Senior officials in the United States on Tuesday defended their program for accepting Syrian refugees and insisted that screening was stringent enough to prevent letting extremists slip into the country.
President Barack Obama's government attempted to brush aside threats from state governors to block the resettlement effort, arguing that it is a federal policy and legitimate refugees must enjoy freedom of movement.
On Monday, Alabama and Michigan announced they would block the program to resettle Syrian migrants within their borders, citing major security concerns after Friday's wave of Islamic State (ISIS) terror attacks in Paris that left at least 129 murdered.
Those states were followed by the governors of 22 other states who announced they will not accept Syrian refugees. They were joined by Congressman Paul Ryan, the Republican speaker of the House of Representatives.
The State Department subsequently stressed that the Obama administration is not backing off its plans to admit 10,000 Syrian refugees into the United States in 2016.
On Tuesday officials admitted that, after fears stirred by last week's massacre in Paris, they are now wary of losing the support of the public and Congress for America's four-decade policy of welcoming refugees.
A senior administration official, briefing reporters on condition of anonymity, called the program "a proud American tradition that not only saves lives but also enriches our country and our nation."
But it was not clear what practical effect opposition at the state level would have on a federal program that the president has defended passionately.
"This is a federal program carried out under the authority of federal law and refugees arriving in the U.S. are protected by the Constitution and federal law," the senior official told reporters, according to the AFP news agency.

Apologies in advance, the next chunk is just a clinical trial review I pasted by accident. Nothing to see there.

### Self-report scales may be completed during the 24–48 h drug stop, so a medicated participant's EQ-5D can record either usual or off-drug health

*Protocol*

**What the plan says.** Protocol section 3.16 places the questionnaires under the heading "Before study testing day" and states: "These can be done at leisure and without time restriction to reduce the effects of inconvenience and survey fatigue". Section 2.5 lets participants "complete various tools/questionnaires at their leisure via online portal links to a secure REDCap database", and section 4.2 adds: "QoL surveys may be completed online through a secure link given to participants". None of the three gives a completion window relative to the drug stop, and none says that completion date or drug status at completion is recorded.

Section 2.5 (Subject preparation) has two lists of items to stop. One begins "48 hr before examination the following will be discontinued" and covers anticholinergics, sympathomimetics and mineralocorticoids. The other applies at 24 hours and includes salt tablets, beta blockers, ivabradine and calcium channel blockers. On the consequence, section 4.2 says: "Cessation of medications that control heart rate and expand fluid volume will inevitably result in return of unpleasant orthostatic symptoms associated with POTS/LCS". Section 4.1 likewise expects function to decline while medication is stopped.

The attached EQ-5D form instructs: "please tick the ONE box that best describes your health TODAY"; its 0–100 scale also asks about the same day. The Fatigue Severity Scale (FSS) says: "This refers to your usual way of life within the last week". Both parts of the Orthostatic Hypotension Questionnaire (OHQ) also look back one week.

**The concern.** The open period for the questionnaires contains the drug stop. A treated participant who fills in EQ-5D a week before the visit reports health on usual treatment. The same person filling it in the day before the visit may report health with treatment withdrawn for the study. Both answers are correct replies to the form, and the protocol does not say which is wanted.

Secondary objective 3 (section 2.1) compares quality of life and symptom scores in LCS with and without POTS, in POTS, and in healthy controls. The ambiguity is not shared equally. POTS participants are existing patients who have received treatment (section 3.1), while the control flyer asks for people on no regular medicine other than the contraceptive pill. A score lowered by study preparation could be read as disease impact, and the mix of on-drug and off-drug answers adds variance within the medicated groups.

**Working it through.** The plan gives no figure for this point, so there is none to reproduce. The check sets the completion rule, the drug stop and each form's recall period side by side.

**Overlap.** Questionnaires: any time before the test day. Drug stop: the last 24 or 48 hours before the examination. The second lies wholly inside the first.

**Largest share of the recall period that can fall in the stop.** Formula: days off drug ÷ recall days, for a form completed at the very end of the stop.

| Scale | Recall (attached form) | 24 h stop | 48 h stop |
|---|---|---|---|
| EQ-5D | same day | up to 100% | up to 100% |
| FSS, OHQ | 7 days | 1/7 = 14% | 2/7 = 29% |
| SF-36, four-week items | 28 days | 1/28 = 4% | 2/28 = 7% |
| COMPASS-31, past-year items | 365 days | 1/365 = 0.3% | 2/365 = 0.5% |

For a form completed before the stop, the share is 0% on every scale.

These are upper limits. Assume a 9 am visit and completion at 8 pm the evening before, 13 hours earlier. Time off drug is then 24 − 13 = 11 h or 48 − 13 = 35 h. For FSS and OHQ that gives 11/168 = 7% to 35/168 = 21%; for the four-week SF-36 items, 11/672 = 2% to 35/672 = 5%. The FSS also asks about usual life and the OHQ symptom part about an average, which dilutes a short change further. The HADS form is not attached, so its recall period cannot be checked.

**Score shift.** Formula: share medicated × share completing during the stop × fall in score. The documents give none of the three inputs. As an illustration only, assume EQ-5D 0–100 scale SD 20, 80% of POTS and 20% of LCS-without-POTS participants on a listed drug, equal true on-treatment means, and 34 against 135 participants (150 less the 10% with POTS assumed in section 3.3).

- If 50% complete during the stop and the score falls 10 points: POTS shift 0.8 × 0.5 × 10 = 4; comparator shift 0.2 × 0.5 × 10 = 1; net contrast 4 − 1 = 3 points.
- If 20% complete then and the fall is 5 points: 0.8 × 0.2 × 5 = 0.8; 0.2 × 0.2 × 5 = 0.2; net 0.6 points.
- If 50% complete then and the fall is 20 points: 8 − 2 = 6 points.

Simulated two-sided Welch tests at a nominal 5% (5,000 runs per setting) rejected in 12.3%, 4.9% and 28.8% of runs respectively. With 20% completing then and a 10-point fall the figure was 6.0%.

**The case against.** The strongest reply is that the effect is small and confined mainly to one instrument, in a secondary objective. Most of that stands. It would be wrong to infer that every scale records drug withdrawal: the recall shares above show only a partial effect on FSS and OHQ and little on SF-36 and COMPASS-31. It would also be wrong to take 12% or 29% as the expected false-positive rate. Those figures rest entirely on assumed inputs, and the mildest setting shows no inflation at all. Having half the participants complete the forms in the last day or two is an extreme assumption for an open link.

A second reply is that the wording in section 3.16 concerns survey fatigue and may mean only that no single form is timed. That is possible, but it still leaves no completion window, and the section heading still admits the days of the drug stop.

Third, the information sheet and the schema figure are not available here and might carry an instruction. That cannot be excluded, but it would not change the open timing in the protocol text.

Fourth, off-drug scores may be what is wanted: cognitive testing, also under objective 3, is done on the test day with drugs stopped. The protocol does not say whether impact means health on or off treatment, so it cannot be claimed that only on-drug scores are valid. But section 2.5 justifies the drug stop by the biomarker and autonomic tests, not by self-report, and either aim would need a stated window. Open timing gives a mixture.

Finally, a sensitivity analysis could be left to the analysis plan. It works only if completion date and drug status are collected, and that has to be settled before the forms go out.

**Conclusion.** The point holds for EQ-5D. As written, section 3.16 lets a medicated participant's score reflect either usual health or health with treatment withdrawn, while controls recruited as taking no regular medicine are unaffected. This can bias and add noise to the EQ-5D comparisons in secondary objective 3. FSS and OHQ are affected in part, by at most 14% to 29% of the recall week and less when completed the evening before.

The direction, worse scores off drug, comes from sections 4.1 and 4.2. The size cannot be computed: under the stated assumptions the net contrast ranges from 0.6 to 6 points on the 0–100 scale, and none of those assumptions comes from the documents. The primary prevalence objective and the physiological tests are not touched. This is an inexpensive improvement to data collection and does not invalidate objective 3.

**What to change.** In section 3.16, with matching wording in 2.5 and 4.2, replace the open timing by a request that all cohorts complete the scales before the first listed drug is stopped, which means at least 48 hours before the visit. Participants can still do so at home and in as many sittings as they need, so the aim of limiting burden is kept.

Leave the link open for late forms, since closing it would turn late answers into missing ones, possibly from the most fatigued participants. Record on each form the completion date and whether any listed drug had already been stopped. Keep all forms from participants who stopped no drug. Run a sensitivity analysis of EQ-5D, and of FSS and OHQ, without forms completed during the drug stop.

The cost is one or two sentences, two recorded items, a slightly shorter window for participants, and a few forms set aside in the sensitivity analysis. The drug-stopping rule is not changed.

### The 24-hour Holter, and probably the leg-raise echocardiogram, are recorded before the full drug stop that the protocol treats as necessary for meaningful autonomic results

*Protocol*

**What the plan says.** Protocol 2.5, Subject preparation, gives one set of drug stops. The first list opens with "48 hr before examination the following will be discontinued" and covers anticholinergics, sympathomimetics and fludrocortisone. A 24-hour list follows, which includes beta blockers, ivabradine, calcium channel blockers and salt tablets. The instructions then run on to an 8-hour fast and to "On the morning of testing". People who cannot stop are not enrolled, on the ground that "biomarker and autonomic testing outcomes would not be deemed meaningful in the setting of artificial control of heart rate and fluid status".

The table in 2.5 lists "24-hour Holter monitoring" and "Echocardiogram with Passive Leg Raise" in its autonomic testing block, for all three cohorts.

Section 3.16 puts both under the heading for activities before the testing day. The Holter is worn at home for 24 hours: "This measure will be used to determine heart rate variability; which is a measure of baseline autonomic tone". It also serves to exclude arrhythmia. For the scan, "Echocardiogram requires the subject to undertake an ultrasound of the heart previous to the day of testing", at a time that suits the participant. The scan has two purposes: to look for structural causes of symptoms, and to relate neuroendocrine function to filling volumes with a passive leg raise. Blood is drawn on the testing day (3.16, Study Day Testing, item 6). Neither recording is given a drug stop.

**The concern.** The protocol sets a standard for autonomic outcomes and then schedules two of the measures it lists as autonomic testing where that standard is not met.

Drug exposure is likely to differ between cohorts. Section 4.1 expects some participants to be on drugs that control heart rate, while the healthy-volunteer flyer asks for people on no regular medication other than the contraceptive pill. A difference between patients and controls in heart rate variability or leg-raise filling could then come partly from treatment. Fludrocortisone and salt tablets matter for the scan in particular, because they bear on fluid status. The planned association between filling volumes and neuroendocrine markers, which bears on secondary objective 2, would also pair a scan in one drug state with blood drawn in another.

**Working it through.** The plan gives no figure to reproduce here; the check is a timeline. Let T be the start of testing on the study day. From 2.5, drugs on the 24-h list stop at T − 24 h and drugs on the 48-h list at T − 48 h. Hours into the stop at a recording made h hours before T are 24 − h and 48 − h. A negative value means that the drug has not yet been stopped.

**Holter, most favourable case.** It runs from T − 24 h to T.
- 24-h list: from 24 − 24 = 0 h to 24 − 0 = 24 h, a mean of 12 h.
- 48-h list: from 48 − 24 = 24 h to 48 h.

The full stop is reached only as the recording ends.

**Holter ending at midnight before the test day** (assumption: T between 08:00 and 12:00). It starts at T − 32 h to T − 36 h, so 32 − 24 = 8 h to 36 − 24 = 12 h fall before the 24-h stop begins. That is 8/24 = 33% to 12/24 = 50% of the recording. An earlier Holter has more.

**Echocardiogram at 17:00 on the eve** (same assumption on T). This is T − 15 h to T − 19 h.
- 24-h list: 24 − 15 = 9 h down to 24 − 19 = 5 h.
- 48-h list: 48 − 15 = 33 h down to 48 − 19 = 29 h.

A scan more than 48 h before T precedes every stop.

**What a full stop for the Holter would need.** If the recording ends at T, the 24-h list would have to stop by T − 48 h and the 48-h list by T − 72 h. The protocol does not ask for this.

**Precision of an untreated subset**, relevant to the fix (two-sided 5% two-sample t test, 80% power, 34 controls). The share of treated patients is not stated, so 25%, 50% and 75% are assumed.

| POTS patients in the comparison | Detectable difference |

Once accepted for resettlement the refugees can apply for permanent residence and enjoy freedom of movement within the United States, although some of their resettlement support may be tied to a location.
While remaining the world's biggest destination for refugees, the United States has been slow to respond to the worsening civil war in Syria, accepting a little over 2,000 refugees in the first four years of fighting.
Obama has now promised to take 10,000 in the fiscal year that began on October 1, chosen from families vetted by the UN refugee agency in camps in Turkey, Jordan, Egypt and in the near future Lebanon.
After being chosen by the United Nations as being particularly vulnerable due to their health or economic circumstances, the candidates receive 18 to 24 months of screening by security and intelligence agencies.
American officials boast that these checks make them the most thoroughly vetted of any category of traveller heading to the United States, but public concerns remain that Islamist extremists may be hiding in their ranks.
And, in the wake of the Paris attacks, opponents of the scheme argue that speeding arrivals as Obama has promised will lead to a loosening of security standards -- a claim dismissed by the administration's experts.
A second senior official, again speaking on condition of anonymity, said that the U.S. already screens millions of travellers and "can certainly scale" the relatively smaller number of Syrian refugees.
"It will require us adapting and flexing, but I think it's well within our capacity," he said.
AFP contributed to this report.